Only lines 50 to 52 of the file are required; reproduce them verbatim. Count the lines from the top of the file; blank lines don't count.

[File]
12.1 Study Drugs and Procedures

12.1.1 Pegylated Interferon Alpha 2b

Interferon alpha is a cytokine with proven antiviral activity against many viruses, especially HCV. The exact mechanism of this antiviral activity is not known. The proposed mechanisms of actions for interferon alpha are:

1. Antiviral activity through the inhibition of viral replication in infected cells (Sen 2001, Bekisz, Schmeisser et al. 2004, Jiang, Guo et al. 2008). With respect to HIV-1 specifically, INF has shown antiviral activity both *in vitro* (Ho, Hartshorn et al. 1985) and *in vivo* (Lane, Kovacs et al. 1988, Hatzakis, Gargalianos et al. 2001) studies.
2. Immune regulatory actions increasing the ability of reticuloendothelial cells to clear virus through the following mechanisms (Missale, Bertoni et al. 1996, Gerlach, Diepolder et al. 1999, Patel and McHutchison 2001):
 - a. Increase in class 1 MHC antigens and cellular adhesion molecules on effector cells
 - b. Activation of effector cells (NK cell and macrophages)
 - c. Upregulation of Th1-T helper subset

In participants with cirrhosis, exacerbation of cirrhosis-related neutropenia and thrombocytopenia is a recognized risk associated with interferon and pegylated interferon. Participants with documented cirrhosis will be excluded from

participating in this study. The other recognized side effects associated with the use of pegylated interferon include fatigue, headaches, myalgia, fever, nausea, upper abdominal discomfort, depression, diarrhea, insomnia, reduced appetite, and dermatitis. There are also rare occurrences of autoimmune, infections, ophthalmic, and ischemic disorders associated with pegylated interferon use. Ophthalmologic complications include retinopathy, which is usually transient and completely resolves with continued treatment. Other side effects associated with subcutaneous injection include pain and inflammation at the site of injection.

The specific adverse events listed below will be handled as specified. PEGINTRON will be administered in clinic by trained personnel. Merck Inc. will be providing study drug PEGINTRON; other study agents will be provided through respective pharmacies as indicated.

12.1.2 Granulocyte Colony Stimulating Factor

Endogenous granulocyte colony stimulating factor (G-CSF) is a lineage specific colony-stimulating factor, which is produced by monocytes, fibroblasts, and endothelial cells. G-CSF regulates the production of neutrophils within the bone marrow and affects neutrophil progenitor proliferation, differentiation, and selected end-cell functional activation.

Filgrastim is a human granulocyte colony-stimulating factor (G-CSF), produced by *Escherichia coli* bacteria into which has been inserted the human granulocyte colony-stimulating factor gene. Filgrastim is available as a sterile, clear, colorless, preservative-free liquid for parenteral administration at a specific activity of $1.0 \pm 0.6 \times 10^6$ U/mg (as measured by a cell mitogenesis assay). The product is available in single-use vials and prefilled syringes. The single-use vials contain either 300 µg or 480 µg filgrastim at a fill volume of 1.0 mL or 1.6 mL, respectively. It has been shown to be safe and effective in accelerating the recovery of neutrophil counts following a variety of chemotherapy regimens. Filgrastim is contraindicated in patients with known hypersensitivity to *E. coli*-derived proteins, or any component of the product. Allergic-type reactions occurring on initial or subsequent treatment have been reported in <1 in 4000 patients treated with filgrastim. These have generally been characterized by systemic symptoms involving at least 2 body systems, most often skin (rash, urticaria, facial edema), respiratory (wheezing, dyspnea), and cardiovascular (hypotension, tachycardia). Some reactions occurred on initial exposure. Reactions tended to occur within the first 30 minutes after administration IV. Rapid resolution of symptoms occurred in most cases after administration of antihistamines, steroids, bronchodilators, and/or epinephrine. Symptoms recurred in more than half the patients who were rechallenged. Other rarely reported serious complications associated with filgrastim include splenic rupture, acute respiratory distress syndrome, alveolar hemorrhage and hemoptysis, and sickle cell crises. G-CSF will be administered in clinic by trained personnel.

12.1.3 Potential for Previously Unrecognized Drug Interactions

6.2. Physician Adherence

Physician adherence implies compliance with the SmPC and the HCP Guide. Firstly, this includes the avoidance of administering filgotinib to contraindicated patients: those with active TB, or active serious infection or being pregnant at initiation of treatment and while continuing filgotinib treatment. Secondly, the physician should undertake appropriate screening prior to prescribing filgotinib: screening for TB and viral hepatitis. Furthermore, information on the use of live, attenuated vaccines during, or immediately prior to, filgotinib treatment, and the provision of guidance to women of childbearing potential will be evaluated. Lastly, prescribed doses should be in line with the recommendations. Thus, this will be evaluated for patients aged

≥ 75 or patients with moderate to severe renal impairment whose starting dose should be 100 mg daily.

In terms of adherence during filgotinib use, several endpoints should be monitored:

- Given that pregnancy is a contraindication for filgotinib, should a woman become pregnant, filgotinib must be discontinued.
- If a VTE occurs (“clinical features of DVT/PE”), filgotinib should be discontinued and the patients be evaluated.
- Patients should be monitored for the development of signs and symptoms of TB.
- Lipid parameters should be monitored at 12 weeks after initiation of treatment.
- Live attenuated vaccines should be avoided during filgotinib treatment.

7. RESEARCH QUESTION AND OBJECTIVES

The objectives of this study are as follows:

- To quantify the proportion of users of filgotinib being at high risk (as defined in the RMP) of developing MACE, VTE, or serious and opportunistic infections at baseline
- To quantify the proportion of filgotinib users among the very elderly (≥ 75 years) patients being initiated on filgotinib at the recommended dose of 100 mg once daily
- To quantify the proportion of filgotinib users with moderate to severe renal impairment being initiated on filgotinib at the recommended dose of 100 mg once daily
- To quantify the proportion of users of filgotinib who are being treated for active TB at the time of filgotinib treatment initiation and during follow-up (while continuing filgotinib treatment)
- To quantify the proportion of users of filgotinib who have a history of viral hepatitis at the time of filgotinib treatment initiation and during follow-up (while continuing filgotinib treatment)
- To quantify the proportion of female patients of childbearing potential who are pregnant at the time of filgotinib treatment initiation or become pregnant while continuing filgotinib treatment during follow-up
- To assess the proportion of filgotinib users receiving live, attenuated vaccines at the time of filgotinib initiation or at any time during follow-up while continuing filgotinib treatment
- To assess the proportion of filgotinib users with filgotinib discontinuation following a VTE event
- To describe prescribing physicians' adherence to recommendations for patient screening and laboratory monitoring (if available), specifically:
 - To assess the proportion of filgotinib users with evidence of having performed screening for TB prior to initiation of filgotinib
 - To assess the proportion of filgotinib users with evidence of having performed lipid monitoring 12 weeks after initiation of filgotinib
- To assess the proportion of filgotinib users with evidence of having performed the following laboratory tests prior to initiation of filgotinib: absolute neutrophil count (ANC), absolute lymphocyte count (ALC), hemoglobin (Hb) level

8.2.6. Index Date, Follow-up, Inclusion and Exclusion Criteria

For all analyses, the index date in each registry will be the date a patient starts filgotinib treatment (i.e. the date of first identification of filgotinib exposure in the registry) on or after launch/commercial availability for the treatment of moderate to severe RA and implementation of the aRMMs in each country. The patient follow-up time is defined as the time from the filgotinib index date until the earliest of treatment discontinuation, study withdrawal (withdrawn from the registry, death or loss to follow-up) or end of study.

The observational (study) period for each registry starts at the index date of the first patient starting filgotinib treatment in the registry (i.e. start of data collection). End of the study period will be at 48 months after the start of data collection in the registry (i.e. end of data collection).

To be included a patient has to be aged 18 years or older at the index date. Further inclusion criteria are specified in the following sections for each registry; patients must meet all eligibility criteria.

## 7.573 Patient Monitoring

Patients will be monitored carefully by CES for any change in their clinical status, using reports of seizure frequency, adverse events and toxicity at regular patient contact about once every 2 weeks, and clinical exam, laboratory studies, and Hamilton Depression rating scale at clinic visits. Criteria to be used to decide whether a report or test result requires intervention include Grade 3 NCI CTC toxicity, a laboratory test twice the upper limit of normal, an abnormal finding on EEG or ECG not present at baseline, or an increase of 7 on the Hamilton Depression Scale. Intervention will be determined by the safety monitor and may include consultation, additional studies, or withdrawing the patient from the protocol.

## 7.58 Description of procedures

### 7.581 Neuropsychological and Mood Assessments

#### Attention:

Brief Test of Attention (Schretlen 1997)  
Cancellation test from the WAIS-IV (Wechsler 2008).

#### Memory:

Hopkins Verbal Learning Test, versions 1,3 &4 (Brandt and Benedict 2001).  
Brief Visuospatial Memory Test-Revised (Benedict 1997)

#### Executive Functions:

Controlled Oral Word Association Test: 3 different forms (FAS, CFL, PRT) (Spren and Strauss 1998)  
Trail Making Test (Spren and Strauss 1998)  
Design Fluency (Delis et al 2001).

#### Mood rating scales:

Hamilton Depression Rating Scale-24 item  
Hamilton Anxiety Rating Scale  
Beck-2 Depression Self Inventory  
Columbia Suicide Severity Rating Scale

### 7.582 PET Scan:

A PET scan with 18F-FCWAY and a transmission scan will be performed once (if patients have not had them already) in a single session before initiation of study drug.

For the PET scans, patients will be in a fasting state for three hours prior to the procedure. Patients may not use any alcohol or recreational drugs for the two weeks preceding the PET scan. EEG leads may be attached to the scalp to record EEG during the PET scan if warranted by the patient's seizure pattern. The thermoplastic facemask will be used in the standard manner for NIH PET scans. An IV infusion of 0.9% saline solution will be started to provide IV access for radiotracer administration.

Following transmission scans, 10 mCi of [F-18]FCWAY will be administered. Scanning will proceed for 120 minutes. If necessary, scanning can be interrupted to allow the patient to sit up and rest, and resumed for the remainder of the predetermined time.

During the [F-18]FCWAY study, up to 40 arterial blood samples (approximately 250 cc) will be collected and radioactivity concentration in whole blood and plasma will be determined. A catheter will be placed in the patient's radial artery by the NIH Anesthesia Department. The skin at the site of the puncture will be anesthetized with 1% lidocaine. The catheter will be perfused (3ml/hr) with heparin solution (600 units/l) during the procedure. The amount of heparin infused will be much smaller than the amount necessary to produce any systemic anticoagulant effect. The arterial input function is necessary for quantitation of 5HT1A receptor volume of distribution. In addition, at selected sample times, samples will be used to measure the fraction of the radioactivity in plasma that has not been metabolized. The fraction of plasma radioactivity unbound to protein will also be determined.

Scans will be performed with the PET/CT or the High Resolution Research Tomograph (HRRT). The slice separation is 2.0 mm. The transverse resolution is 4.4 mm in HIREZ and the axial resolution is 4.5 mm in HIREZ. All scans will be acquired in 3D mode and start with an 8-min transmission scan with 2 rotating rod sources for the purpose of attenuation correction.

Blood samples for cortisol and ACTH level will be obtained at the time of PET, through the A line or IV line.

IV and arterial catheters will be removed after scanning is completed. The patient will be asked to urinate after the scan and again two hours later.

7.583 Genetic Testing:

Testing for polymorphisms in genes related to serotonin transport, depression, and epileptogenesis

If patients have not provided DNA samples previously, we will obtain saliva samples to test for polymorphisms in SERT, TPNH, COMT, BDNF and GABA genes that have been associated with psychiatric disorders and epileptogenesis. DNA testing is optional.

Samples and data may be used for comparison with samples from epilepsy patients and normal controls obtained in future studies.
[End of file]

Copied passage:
#### Memory:

Hopkins Verbal Learning Test, versions 1,3 &4 (Brandt and Benedict 2001).  
Brief Visuospatial Memory Test-Revised (Benedict 1997)